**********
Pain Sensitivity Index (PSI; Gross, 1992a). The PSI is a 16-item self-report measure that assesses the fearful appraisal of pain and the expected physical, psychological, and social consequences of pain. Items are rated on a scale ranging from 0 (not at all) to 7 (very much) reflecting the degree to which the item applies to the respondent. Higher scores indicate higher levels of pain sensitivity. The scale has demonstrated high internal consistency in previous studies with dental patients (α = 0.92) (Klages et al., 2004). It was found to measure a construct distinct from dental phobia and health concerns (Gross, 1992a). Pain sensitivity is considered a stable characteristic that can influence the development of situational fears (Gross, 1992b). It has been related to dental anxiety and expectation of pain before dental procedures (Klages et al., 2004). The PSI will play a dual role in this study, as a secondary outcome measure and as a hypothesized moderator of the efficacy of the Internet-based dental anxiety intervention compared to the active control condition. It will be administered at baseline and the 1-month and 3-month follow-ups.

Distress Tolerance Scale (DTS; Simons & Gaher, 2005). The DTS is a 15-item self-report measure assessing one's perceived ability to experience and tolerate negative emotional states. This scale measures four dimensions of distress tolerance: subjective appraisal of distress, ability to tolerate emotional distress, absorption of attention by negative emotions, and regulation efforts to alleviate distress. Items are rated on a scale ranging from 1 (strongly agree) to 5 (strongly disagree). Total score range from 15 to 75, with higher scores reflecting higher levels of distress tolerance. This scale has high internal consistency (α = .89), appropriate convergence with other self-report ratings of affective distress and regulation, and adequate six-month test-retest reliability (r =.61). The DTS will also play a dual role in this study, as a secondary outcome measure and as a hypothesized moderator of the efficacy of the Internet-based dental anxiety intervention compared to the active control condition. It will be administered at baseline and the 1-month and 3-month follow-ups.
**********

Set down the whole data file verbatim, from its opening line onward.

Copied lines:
Pain Sensitivity Index (PSI; Gross, 1992a). The PSI is a 16-item self-report measure that assesses the fearful appraisal of pain and the expected physical, psychological, and social consequences of pain. Items are rated on a scale ranging from 0 (not at all) to 7 (very much) reflecting the degree to which the item applies to the respondent. Higher scores indicate higher levels of pain sensitivity. The scale has demonstrated high internal consistency in previous studies with dental patients (α = 0.92) (Klages et al., 2004). It was found to measure a construct distinct from dental phobia and health concerns (Gross, 1992a). Pain sensitivity is considered a stable characteristic that can influence the development of situational fears (Gross, 1992b). It has been related to dental anxiety and expectation of pain before dental procedures (Klages et al., 2004). The PSI will play a dual role in this study, as a secondary outcome measure and as a hypothesized moderator of the efficacy of the Internet-based dental anxiety intervention compared to the active control condition. It will be administered at baseline and the 1-month and 3-month follow-ups.

Distress Tolerance Scale (DTS; Simons & Gaher, 2005). The DTS is a 15-item self-report measure assessing one's perceived ability to experience and tolerate negative emotional states. This scale measures four dimensions of distress tolerance: subjective appraisal of distress, ability to tolerate emotional distress, absorption of attention by negative emotions, and regulation efforts to alleviate distress. Items are rated on a scale ranging from 1 (strongly agree) to 5 (strongly disagree). Total score range from 15 to 75, with higher scores reflecting higher levels of distress tolerance. This scale has high internal consistency (α = .89), appropriate convergence with other self-report ratings of affective distress and regulation, and adequate six-month test-retest reliability (r =.61). The DTS will also play a dual role in this study, as a secondary outcome measure and as a hypothesized moderator of the efficacy of the Internet-based dental anxiety intervention compared to the active control condition. It will be administered at baseline and the 1-month and 3-month follow-ups.